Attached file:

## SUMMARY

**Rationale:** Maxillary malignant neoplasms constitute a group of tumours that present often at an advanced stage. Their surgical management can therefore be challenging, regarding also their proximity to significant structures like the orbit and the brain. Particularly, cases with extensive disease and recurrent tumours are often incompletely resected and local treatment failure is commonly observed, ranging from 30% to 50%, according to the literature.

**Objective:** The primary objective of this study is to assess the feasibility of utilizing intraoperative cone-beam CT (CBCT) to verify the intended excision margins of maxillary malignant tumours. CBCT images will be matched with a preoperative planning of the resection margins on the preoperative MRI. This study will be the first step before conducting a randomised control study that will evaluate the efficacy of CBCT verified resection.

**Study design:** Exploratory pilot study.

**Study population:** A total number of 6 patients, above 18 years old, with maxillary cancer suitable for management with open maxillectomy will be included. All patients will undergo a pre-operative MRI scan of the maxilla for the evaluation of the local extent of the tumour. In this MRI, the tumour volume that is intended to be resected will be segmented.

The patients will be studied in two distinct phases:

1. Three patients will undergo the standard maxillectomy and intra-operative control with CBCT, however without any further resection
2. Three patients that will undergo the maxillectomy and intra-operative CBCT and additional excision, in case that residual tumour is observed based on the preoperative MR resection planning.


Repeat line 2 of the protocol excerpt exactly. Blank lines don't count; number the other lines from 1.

**Rationale:** Maxillary malignant neoplasms constitute a group of tumours that present often at an advanced stage. Their surgical management can therefore be challenging, regarding also their proximity to significant structures like the orbit and the brain. Particularly, cases with extensive disease and recurrent tumours are often incompletely resected and local treatment failure is commonly observed, ranging from 30% to 50%, according to the literature.